Effects of soil spatial variability on soil-structure interaction

Nobahar, Arash (2003) Effects of soil spatial variability on soil-structure interaction. Doctoral (PhD) thesis, Memorial University of Newfoundland.

[img] [English] PDF - Accepted Version
Available under License - The author retains copyright ownership and moral rights in this thesis. Neither the thesis nor substantial extracts from it may be printed or otherwise reproduced without the author's permission.

Download (8Mb)


Many physical systems in general, and soil materials in particular, exhibit relatively large spatial variability in their properties, even within so-called homogeneous layers. Physical descriptions of this spatial variability are not feasible owing to the prohibitive cost of sampling and uncertainty induced by measurement errors. This variability is widely dealt with as uncertainty in soil properties. Probabilistic methods currently used to represent this uncertainty often suffer from many limitations. For instance, they often only account for uncertainty in estimating the average soil properties. A probabilistic approach was developed here to investigate the effects of soil heterogeneity and provide practical recommendations and guidelines to account for these effects in routine engineering design. -- There are still many unknown consequences of spatial variability. It is shown here that natural variability of soil properties within geologically distinct and so-called uniform layers affects soil behaviour. This study found that the phenomena governed by highly nonlinear constitutive relations are the most affected by spatial variability of soil properties. The bearing capacity of shallow foundations and lateral interaction loads of buried pipelines are functions of soil shear strength and, therefore, are governed by highly nonlinear stress-strain relationships. -- The effects of soil heterogeneity were investigated for a strip foundation placed on elastic perfectly plastic soil and subjected to vertical loads. From a comparison of Monte Carlo simulations, accounting for the spatial variability of soil strength, and deterministic analyses assuming uniform soil properties, it was found that the soil heterogeneity changes the mechanical behaviour of foundations. A parametric study was performed to quantify the effects of soil heterogeneity parameters on foundation response; the studied cases were pre-designed using statistical methods (Design of Experiments, DOE). It was observed that soil strength's degree of variation and probability distribution, which characterize the amount of weak pockets of soil, have the most effects on the foundation behaviour for the range of parameters considered. Correlation distances also affected the variability of foundation responses owing to local averaging effects. -- The results of the parametric study are presented as simple regression equations (response surfaces) to estimate probabilistic characteristics of foundation responses - namely mean and coefficient of variation of bearing capacity and bearing pressures at damage criteria. They were used to calibrate partial design factors for limit state design methods, LSD, and estimate characteristic values for routine engineering design. The results, in terms of regression equations, can also be employed directly in level II & III reliability analysis methods. -- A similar study with a limited scope was performed for lateral loading of a buried pipeline. Only one burial depth (geometrical configuration) was taken for the pipeline. Among the probabilistic characteristics of soil considered here, the degree of variability of soil strength was found to be the most significant factor affecting pipeline response. The response and failure mechanism of a laterally loaded buried pipeline is complicated and is dependent on several deterministic factors such as burial depth, pipe-soil interaction coefficients, and soil weight. The study could be further developed to account for other probabilistic characteristics and deterministic parameters, and their corresponding interactions.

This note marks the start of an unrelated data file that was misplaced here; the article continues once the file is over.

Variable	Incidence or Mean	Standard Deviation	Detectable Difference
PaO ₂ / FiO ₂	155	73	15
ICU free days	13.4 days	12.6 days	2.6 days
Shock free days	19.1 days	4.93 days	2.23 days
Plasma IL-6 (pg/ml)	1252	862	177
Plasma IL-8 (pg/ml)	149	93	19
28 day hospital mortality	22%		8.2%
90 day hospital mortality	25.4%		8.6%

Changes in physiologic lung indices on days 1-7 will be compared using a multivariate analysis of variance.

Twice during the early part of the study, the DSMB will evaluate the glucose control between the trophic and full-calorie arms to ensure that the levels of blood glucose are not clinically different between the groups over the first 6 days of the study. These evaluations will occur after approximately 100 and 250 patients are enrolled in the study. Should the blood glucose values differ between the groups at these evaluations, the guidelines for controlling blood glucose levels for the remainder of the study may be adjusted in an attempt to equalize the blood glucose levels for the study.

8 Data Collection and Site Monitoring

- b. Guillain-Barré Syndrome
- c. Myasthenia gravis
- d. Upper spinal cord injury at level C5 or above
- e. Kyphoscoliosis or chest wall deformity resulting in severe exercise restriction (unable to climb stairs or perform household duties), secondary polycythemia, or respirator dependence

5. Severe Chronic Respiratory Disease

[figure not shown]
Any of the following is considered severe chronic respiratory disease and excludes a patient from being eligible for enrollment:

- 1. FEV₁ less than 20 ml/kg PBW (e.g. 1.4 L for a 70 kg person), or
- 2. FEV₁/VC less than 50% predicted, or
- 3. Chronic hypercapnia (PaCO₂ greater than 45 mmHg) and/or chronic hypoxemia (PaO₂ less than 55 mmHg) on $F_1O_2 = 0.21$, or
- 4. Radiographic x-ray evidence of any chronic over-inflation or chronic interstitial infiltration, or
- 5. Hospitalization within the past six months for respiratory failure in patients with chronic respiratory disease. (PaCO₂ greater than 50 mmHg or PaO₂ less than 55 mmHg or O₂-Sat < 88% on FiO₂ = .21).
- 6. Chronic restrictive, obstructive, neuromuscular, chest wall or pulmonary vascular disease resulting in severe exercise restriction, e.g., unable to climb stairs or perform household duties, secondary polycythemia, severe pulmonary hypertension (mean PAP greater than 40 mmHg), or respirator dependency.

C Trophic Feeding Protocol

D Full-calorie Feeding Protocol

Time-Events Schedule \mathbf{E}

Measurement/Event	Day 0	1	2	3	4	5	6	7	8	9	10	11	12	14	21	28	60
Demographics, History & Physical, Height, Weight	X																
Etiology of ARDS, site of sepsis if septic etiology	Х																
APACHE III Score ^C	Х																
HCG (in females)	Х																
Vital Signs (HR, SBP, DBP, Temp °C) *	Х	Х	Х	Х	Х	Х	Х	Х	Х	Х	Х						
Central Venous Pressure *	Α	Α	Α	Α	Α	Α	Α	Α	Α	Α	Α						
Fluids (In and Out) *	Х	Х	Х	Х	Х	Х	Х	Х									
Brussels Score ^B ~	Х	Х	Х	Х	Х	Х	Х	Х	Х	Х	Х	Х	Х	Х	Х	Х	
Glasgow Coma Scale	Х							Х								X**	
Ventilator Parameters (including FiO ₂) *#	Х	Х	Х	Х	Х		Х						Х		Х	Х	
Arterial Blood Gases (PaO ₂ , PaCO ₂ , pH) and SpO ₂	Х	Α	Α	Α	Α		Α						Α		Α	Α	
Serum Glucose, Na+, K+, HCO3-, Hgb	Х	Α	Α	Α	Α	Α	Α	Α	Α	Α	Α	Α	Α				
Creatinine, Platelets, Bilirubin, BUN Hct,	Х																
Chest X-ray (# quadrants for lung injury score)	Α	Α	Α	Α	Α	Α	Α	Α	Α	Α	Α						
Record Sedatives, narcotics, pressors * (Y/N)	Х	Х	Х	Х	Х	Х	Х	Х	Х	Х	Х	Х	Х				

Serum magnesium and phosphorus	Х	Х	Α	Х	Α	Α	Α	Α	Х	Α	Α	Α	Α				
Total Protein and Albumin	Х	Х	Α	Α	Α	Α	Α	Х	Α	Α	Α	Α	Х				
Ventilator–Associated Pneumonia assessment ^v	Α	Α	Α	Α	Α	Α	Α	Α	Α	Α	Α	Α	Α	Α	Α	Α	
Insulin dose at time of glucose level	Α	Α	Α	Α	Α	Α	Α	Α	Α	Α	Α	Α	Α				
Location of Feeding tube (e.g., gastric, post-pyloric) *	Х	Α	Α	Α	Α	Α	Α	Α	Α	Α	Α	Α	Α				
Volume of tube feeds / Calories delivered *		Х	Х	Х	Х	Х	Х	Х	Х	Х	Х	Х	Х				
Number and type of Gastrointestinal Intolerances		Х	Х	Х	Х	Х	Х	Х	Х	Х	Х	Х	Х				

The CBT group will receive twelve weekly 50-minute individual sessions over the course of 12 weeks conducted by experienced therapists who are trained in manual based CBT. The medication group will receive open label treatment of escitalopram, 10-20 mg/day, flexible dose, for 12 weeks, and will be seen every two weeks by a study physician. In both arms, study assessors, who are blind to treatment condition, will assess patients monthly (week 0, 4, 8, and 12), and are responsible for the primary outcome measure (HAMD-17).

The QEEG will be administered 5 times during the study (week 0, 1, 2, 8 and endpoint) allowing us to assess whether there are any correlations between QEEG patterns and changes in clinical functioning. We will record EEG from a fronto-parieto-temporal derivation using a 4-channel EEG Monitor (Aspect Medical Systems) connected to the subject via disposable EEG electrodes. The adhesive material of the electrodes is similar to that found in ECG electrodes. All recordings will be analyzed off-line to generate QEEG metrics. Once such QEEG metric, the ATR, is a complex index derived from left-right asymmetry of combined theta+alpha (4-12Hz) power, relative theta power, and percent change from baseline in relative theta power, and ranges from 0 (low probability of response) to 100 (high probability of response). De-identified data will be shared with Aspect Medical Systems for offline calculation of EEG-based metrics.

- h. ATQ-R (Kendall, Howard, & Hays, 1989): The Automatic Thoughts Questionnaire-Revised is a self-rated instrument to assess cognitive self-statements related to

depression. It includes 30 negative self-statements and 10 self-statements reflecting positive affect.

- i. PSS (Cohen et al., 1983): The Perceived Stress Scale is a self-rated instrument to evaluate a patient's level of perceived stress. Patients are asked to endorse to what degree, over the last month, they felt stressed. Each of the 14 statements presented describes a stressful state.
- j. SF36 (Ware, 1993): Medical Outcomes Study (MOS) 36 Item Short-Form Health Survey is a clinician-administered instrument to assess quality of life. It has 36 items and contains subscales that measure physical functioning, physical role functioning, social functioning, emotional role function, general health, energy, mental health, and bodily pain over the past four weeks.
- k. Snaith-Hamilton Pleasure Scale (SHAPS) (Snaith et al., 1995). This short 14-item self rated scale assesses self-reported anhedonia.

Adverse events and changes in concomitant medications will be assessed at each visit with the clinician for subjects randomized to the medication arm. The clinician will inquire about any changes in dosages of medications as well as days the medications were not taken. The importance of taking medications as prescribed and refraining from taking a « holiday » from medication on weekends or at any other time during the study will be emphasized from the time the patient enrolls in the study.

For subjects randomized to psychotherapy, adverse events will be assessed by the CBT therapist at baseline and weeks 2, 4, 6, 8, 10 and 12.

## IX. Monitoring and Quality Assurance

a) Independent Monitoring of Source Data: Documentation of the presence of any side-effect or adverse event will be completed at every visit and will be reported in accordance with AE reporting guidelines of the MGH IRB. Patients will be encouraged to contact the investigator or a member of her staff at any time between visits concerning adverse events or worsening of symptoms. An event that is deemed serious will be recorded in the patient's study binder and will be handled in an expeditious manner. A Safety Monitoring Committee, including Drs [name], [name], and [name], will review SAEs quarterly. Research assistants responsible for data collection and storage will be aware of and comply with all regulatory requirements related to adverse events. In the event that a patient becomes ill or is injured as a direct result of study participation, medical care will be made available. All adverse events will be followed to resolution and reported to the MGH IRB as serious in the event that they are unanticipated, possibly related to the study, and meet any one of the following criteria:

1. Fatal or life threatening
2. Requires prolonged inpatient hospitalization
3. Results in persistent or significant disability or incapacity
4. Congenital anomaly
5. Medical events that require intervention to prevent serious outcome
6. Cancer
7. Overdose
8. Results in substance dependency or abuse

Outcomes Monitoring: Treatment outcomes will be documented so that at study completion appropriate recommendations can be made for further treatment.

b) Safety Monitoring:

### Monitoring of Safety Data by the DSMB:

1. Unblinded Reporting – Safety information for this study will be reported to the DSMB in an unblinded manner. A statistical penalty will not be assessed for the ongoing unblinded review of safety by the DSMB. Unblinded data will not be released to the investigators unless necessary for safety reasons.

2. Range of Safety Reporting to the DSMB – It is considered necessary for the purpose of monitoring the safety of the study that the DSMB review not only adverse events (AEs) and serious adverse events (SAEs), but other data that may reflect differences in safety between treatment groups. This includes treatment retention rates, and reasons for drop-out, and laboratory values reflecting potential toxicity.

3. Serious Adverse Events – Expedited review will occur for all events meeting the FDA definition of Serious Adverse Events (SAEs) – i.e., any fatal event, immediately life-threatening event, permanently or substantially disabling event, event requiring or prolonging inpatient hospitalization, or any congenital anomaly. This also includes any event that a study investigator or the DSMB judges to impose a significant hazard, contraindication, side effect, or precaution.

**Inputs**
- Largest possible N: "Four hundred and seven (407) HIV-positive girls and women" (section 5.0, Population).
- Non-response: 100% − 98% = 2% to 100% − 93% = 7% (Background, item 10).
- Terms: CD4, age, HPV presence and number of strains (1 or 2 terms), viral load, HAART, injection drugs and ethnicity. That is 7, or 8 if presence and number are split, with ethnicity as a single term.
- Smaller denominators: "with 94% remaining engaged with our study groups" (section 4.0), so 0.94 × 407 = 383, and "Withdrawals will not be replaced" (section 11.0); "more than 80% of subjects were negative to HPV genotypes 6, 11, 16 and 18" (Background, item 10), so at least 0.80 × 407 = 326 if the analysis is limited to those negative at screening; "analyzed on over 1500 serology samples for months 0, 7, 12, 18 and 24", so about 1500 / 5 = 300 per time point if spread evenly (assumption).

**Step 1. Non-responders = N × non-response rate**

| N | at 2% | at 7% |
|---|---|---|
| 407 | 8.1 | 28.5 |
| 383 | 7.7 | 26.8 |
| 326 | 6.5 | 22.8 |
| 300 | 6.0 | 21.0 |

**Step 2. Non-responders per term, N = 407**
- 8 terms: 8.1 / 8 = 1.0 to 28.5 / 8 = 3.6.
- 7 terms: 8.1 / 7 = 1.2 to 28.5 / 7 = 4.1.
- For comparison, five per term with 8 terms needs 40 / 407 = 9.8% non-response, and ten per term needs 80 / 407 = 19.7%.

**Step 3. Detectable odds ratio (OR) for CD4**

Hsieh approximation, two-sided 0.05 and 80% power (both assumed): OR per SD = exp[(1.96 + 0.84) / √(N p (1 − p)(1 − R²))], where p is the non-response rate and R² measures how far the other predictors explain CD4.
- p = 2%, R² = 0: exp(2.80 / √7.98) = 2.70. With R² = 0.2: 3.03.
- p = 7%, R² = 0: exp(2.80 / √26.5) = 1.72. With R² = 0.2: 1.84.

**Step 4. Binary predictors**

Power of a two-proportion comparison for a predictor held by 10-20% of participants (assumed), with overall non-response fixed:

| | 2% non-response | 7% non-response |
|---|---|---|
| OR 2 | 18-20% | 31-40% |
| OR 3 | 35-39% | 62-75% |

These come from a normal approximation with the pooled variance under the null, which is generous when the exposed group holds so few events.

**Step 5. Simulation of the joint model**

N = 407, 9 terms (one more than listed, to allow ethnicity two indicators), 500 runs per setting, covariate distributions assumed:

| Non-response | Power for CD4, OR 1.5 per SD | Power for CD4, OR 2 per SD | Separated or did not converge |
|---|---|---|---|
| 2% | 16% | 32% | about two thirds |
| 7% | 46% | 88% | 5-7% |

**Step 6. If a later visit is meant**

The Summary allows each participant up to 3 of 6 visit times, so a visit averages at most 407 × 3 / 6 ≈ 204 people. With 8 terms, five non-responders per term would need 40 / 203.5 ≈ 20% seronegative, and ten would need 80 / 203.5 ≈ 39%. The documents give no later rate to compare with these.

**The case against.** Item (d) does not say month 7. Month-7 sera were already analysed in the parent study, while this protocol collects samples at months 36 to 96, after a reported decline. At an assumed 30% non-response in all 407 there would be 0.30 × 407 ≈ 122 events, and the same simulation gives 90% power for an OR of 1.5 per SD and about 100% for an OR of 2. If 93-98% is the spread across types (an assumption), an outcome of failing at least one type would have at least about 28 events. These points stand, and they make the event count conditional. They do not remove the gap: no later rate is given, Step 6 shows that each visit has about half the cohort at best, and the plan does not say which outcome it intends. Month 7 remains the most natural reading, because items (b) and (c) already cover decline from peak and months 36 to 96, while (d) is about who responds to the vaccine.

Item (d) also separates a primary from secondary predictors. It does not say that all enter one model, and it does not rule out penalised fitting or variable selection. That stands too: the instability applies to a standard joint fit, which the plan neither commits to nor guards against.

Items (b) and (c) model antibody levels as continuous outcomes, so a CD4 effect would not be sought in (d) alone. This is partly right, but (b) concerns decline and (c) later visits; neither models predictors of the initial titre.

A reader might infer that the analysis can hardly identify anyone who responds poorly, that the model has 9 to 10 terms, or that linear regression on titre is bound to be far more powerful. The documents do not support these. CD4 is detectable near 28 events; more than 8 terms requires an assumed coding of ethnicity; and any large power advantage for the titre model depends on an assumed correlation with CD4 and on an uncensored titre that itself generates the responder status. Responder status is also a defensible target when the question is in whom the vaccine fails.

Item Type: Thesis (Doctoral (PhD))
URI: http://research.library.mun.ca/id/eprint/11143
Item ID: 11143
Additional Information: Bibliography: leaves 256-274.
Department(s): Engineering and Applied Science, Faculty of
Date: 2003
Date Type: Submission
Library of Congress Subject Heading: Finite element method; Soils--Testing.

Actions (login required)

View Item View Item


Downloads per month over the past year

View more statistics